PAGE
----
Monday, June 01, 2009
Michael Lent's Belly of the Beast - INDIEWOOD
Boy, do we miss Michael Lent's Belly of the Beast column, which ran in "Creative Screenwriting" for years until 2007. We asked Michael if he could bang one out for us for old time's sake... and he did! Enjoy, folks!
Oh, and if you haven't checked out Lent's great BREAKFAST WITH SHARKS, do so! This is the only book on screenwriting that tells you how to navigate the dangerous shoals of Hollywood for those serious about making screenwriting a career. Highly recommended by Coverage, Ink.
WELCOME TO INDIEWOOD
Have the Career You Want Right Now
Recently, I received an industry email with a headline reading “Get it together. Start fresh!”
I don’t want a fresh start. I don’t want, um, “Change.”
Despite all of the Skittles and nitro java-fueled resolutions we make periodically, all that reorganization of the mental deck chairs can leave a writer as creatively fallow as the Siege of Leningrad. After seminars and pitch fests, we feel tremendous pressure to reinvent ourselves, to cast out the old in favor of the new. Often the problem goes beyond our typical writers’ malaise and lies in trying to make too many “jump to light speed,” across-the-board changes at once. A “hot” new spec written in a new style with a new partner intended for a new agent is a few too many quantum leaps, sure to slam us into the side of a high-rise building a few months from now. Much like the old analogy of the butterfly flapping its wings in China, I believe that a few carefully crafted micro-adjustments will reap the more dramatic effect. When our writing and business sense is 95% there, it’s that last 5% that can make all the difference in creating the right access, opportunity and result. In other words, you may be closer to the gold ring than you think. The right simple change can have a profound impact RIGHT NOW. Proof of this is all around us. In fact, I owe my career as a working writer/producer to this simple principle.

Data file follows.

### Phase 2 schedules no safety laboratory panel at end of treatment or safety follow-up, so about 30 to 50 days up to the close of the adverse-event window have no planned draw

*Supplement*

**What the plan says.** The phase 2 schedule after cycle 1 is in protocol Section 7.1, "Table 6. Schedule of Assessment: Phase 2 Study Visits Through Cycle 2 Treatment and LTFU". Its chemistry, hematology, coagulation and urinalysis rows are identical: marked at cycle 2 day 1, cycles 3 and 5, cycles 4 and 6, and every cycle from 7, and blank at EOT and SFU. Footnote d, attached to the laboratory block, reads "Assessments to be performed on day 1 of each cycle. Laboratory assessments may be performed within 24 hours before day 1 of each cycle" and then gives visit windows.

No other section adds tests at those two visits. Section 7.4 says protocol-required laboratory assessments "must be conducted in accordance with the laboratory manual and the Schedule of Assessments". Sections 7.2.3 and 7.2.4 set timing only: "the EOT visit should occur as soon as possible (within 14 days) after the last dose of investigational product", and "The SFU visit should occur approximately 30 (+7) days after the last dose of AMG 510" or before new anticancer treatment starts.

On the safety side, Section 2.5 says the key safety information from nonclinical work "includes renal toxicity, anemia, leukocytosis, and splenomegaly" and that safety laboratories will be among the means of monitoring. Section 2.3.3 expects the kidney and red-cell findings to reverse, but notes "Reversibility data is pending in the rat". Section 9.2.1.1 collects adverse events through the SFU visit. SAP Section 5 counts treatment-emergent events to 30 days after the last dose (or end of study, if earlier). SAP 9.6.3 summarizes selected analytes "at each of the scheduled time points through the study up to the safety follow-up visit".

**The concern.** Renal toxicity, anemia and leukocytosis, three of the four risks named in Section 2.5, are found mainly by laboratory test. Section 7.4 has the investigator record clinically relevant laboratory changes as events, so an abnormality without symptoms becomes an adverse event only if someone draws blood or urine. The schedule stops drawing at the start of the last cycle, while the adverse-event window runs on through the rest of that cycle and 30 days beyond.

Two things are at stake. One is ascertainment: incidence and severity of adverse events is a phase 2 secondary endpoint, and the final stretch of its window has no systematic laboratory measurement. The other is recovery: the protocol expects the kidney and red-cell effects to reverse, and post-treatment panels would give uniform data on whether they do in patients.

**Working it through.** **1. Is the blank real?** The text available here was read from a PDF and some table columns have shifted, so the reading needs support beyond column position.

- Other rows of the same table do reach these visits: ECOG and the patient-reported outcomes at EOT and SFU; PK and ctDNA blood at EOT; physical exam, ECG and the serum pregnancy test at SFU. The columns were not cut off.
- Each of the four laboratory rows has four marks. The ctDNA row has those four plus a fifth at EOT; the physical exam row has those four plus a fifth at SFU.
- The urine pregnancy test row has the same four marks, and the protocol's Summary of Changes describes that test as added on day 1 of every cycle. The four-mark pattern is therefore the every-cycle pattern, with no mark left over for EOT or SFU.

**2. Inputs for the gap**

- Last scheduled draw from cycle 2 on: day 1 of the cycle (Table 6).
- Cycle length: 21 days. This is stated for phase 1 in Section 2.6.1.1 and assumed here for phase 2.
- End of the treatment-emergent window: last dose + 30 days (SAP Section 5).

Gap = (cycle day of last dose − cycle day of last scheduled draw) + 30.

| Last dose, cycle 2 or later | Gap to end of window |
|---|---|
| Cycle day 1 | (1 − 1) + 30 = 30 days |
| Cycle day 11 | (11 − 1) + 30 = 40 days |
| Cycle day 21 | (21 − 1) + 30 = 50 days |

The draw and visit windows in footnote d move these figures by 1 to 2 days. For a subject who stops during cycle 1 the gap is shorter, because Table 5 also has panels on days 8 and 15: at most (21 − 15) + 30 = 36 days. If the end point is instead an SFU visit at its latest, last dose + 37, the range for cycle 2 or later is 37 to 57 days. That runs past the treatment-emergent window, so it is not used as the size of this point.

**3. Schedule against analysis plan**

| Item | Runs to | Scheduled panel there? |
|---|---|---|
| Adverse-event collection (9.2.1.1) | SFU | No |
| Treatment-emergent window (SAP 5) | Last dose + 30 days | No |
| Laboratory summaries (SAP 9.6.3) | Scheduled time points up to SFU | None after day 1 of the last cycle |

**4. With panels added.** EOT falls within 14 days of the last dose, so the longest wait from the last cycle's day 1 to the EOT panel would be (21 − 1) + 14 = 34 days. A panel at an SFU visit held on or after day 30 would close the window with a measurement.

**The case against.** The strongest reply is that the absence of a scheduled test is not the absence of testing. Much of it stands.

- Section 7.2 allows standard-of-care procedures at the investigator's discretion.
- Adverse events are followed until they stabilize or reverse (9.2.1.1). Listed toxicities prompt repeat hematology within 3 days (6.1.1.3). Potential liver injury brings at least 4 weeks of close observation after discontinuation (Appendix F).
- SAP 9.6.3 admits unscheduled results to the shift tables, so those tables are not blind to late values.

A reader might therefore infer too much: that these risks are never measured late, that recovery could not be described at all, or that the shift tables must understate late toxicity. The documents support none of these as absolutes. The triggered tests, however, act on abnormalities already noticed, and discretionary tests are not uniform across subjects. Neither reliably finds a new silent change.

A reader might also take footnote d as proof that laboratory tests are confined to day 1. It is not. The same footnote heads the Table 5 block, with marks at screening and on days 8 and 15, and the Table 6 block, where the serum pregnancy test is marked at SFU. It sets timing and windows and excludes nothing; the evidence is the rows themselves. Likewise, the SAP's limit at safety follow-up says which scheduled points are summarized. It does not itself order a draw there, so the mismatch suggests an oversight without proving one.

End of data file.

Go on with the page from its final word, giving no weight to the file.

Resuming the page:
Put a group of writers together for an extended period of time and invariably one will break out of the pack. Some of the others will lament their sour grapes that “there’s virtually no difference between that writer and me. I’m just as talented as he/she.” And they are right. The distinction is infinitesimal. Four years into my foray to be a professional writer, I was subsisting on $500 indie prodco options, big budget specs that didn’t quite sell and studio assignments that I didn’t quite get. All of my friends were basically in the same boat. Then I decided to make one small adjustment: I would stop waiting for career validation from the Joel Silvers of the world and immediately be the writer I wanted to be with the career I wanted to have. That was the one change. To repeat, I would stop waiting and start treating my work with the respect it deserved.